During the trials that lasted until July 22, 1942 (or, according to some sources, until August 1942) the aircraft reached a top speed of 545 km/h at sea level and 632 km/h at 4,450 m. At cruise power setting the demonstrated range was 845 km, while a full turn at 1,000 m took some 15 – 17 seconds. Compared to a stock Yak-1 manufactured at Saratov plant (s/n 2985) an empty Yak-1M was 282 kg lighter. The new aircraft carried 35 kg less fuel than its predecessor and its maximum take-off weight was 245 kg less than Yak-1’s. Since both the Yak-1 and Yak-1M were powered by engines delivering identical power outputs, the latter’s top speeds at sea level and at altitude were higher – by 35 and 62 km/h, respectively.
After Klimov’s green-lighted the use of higher boost pressure in his engine, the NII engineers modified the powerplant to deliver 1,100 mm Hg in the supercharger’s first stage (stage selector lever in the cockpit was mechanically restricted to first stage only). Further testing proved that increased boost pressure did produce higher power output, but at a cost of less efficient coolant and oil cooling caused by inadequate radiators capacity. After some modifications to the cooling system had been introduced, the aircraft was handed over to TsAGI for wind tunnel testing (the facility had recently re-opened after the threat of German air raids had subsided). The wind tunnel test results were used in the development of the second prototype, dubbed Yak-1M Dooblyor (Double), which was powered by a supercharged M-105PF engine driving a 3 m VISh-105SV-01 propeller. That particular propeller, developed in September 1943, featured a lighter hub than a standard VISh-105SV model and modified blade tips profile. During flight test program the propeller performed well and no faults or malfunctions were recorded.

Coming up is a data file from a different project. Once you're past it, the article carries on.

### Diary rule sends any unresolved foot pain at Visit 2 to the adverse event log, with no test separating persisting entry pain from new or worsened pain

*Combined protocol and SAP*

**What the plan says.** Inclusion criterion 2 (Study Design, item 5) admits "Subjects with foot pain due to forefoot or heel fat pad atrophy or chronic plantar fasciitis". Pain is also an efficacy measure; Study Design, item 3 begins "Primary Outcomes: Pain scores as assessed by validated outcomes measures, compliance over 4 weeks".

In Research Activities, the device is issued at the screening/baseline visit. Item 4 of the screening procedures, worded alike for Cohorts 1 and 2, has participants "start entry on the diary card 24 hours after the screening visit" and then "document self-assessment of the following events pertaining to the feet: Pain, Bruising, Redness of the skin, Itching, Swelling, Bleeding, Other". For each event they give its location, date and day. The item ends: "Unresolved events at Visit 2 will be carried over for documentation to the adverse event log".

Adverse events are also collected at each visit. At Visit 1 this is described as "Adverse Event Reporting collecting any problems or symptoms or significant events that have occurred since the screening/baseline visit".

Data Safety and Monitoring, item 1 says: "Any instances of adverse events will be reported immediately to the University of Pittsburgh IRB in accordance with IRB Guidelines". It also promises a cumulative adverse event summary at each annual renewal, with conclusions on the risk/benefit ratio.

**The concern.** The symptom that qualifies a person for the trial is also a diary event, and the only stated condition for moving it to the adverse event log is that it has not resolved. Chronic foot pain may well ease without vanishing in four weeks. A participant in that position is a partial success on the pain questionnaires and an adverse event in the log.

In order to improve the Dooblyor’s performance the engine featured individual exhaust stacks, rather than exhaust manifolds, which utilized thrust produced by ejection of exhaust gasses to obtain a slight increase in speed. Propeller control and throttle levers were placed in such a way that desired power settings could be obtained with a single move of the pilot’s hand. Another weight saving measure was the removal of a ground start receptacle from the propeller’s spinner, which also improved the aircraft’s aerodynamics.